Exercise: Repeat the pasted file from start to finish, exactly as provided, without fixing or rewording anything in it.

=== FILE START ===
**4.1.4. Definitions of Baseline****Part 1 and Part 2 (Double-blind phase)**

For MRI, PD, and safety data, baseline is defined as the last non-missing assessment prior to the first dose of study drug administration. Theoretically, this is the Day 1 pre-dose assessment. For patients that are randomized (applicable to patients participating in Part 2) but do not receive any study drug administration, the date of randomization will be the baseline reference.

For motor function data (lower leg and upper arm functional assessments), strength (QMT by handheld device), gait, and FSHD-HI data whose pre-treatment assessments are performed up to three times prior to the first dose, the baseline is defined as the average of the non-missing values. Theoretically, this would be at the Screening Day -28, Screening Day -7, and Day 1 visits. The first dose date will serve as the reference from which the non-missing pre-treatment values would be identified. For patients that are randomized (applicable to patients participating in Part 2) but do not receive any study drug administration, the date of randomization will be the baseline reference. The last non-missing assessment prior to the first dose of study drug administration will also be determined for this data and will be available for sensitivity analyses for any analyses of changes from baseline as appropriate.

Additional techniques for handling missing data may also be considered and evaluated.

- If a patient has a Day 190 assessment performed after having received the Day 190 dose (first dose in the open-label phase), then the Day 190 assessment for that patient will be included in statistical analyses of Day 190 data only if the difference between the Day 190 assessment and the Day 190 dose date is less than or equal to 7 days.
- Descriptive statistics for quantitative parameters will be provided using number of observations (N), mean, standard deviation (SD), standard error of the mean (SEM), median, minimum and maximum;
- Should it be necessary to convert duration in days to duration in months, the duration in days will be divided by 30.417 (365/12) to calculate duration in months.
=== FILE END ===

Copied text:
**4.1.4. Definitions of Baseline****Part 1 and Part 2 (Double-blind phase)**

For MRI, PD, and safety data, baseline is defined as the last non-missing assessment prior to the first dose of study drug administration. Theoretically, this is the Day 1 pre-dose assessment. For patients that are randomized (applicable to patients participating in Part 2) but do not receive any study drug administration, the date of randomization will be the baseline reference.

For motor function data (lower leg and upper arm functional assessments), strength (QMT by handheld device), gait, and FSHD-HI data whose pre-treatment assessments are performed up to three times prior to the first dose, the baseline is defined as the average of the non-missing values. Theoretically, this would be at the Screening Day -28, Screening Day -7, and Day 1 visits. The first dose date will serve as the reference from which the non-missing pre-treatment values would be identified. For patients that are randomized (applicable to patients participating in Part 2) but do not receive any study drug administration, the date of randomization will be the baseline reference. The last non-missing assessment prior to the first dose of study drug administration will also be determined for this data and will be available for sensitivity analyses for any analyses of changes from baseline as appropriate.

Additional techniques for handling missing data may also be considered and evaluated.

- If a patient has a Day 190 assessment performed after having received the Day 190 dose (first dose in the open-label phase), then the Day 190 assessment for that patient will be included in statistical analyses of Day 190 data only if the difference between the Day 190 assessment and the Day 190 dose date is less than or equal to 7 days.
- Descriptive statistics for quantitative parameters will be provided using number of observations (N), mean, standard deviation (SD), standard error of the mean (SEM), median, minimum and maximum;
- Should it be necessary to convert duration in days to duration in months, the duration in days will be divided by 30.417 (365/12) to calculate duration in months.